I have spoken to three teachers recently. All are excellent practitioners, but all feel under stress and find the job harder now than ever. I can't imagine them leaving the profession - they are too good at their jobs - but if these people are feeling intense pressure, what must it be like for teachers who are less sure of themselves?
I was reminded of the recent TES feature about teachers who become so emotionally broken that they take their own lives, which made terrifying reading. That any teacher should be so unhappy they commit suicide is frightening enough, but the article made us realise that this is the extreme tip of the iceberg. Beneath that, hundreds of teachers struggle daily to keep their heads above water and cope with the demands of the job.
Good senior management is crucial to the ethos, atmosphere and well-being of a school. As a head, most of my administrative work was done at home and I worked several hours in the evenings and half a day at weekends. My wife wasn't particularly happy about this, but my hours in school had to be reserved for the people working in it. Access to me, or my deputy, was always easy.
Often, a teacher would want to discuss an idea, a lesson, a child or a way of doing something that needed my full attention and enthusiasm. But just as often, a teacher, teaching assistant or somebody on the administrative staff would want to talk about something in their lives they were finding upsetting or difficult to cope with. And this wouldn't necessarily be related to work; a school is a society in miniature, and people go through difficult relationships, have money problems, trouble with their own children or experience illness and death in their families.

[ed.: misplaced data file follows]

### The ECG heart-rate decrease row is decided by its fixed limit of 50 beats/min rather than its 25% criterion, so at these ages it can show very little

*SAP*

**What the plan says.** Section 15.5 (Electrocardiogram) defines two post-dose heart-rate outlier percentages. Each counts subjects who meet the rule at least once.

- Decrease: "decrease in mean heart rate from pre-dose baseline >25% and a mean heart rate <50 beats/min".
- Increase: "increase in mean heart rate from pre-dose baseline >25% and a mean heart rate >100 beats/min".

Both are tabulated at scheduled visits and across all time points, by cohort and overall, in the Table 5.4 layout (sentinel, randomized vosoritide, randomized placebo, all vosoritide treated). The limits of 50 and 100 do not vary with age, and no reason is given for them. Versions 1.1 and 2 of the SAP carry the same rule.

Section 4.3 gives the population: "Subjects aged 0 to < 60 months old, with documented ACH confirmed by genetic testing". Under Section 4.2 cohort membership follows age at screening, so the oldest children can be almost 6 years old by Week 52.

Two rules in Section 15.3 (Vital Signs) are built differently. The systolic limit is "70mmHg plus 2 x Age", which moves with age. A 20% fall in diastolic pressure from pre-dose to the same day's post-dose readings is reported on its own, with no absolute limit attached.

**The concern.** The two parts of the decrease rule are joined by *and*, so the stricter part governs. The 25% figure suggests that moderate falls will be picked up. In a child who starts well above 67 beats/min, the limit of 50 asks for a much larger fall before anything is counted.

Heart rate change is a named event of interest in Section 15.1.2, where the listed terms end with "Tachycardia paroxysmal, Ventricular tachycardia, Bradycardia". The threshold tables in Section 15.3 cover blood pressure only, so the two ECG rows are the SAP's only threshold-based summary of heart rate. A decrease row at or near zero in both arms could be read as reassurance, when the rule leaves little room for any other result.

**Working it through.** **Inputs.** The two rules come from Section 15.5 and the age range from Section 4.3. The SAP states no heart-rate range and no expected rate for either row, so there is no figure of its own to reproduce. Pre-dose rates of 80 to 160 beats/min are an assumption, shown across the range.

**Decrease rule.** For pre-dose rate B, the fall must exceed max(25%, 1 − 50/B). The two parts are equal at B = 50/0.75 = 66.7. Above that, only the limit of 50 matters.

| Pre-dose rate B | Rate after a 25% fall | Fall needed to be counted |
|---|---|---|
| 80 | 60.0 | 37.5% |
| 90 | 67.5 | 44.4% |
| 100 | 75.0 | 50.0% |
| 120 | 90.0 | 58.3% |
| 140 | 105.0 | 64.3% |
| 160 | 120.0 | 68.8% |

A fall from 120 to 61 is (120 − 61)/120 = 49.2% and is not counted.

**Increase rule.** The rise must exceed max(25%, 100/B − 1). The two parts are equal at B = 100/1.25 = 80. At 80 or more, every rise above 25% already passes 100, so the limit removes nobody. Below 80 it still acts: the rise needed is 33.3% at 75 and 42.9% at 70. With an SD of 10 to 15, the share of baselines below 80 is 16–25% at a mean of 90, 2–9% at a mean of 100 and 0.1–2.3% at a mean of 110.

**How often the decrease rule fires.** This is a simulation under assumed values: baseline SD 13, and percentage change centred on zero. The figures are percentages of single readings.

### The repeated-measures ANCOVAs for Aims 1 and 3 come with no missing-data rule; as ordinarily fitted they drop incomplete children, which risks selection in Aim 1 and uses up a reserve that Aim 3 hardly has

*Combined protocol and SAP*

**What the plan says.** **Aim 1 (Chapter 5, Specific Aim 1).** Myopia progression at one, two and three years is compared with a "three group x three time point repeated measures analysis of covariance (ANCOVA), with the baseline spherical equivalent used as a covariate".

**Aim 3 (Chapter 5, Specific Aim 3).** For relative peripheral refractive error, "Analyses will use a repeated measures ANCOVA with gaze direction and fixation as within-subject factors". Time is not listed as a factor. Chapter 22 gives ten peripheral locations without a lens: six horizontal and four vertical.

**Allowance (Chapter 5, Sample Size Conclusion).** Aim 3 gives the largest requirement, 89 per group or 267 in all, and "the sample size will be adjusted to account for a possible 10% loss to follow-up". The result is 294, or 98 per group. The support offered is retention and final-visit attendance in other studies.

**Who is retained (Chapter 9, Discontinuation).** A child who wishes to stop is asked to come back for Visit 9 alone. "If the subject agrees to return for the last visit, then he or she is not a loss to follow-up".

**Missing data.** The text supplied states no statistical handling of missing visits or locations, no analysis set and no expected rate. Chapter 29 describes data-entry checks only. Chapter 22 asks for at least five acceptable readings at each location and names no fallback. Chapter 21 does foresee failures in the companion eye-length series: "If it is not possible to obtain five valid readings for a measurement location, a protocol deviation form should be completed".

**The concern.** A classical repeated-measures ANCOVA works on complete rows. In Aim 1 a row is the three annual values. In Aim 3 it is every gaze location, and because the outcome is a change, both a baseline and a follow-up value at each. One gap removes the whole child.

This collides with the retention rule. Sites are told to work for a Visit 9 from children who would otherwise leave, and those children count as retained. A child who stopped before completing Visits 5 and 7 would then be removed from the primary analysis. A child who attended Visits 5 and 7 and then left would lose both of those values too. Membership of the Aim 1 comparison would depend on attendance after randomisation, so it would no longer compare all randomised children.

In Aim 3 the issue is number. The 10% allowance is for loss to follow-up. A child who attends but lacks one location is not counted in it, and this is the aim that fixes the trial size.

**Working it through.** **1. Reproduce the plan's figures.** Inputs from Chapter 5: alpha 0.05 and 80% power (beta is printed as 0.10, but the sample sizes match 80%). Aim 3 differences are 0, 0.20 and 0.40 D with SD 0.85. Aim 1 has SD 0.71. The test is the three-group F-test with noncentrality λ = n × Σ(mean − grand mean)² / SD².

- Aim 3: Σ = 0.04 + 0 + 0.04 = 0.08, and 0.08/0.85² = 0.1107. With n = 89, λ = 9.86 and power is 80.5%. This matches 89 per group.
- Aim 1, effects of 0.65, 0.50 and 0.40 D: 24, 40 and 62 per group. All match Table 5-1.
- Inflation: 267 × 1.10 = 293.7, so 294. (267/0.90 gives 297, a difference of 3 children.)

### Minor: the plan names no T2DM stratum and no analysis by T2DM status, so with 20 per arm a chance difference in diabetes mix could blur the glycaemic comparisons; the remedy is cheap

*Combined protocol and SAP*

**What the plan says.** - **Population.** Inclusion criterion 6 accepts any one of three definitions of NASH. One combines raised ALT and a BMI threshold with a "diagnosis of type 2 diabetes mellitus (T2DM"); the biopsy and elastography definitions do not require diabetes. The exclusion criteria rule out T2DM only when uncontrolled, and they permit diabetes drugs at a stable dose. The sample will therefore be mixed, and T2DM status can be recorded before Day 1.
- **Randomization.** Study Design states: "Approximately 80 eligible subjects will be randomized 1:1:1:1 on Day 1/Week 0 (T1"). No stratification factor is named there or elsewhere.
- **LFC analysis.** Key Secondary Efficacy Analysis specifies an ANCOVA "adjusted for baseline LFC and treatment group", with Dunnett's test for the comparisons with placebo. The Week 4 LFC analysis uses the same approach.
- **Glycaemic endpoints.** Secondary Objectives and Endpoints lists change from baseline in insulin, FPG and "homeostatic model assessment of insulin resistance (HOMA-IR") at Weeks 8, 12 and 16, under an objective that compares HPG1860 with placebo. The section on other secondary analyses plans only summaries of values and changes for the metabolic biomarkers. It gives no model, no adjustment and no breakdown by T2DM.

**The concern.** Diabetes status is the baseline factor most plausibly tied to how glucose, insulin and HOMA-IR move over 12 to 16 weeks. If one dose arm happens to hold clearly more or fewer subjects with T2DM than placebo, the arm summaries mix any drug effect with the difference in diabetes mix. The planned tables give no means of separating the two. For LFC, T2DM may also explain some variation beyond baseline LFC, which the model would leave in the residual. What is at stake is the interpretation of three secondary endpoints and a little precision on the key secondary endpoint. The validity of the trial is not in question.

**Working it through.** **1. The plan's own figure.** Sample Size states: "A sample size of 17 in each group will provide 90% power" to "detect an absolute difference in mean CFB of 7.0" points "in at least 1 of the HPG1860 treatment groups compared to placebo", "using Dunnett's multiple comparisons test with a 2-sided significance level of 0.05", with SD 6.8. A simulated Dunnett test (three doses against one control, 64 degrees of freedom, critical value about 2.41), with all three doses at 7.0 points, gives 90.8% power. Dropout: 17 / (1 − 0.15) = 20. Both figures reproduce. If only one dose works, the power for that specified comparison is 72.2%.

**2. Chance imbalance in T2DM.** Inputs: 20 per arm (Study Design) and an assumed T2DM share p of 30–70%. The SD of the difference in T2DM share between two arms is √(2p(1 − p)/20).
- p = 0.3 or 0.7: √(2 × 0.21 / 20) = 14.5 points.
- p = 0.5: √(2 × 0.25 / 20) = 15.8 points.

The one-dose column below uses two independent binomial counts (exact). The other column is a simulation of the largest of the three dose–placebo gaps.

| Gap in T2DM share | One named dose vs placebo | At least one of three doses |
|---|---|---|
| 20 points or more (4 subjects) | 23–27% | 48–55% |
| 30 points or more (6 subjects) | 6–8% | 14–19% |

As I became increasingly experienced as a head, I realised that although my principal job was to lead and inspire, my position also involved being a counsellor, a friend, a confidante and a support for anybody who needed it. I gave as much of my time as was needed, and I was rewarded richly. People loved coming to work and, of course, the children were the ones who benefited enormously.
But I also remember experiencing the signs of stress myself, early in my headship, when I was working long hours and struggling with the many things that needed to be done to put the school on an upward curve. I began to feel a vague sense of unease and a faint dizziness, as if I was experiencing everything at a distance. I even went to the doctor, who checked everything and pronounced me well, but warned about the dangers of working too hard. I thought it impossible that I could suffer from stress, simply because I loved the job so much, but from that moment on I became a little more cautious.
For the teacher today, the demands of the job can be overwhelming if not managed carefully. The threat of an impending Ofsted inspection, ridiculous paperwork demands and intensive monitoring all take their toll. And that's without mentioning the children, who can be more challenging and demanding today than they have ever been.
I spent a lifetime in primary education, and loved it to bits, but I feel much anxiety for today's teachers. I believe they are better than ever, but many are working under conditions that can easily burn them out. It is so important to recognise the signs and act on them.
Mike Kent is a retired primary school headteacher. Email: firstname.lastname@example.org.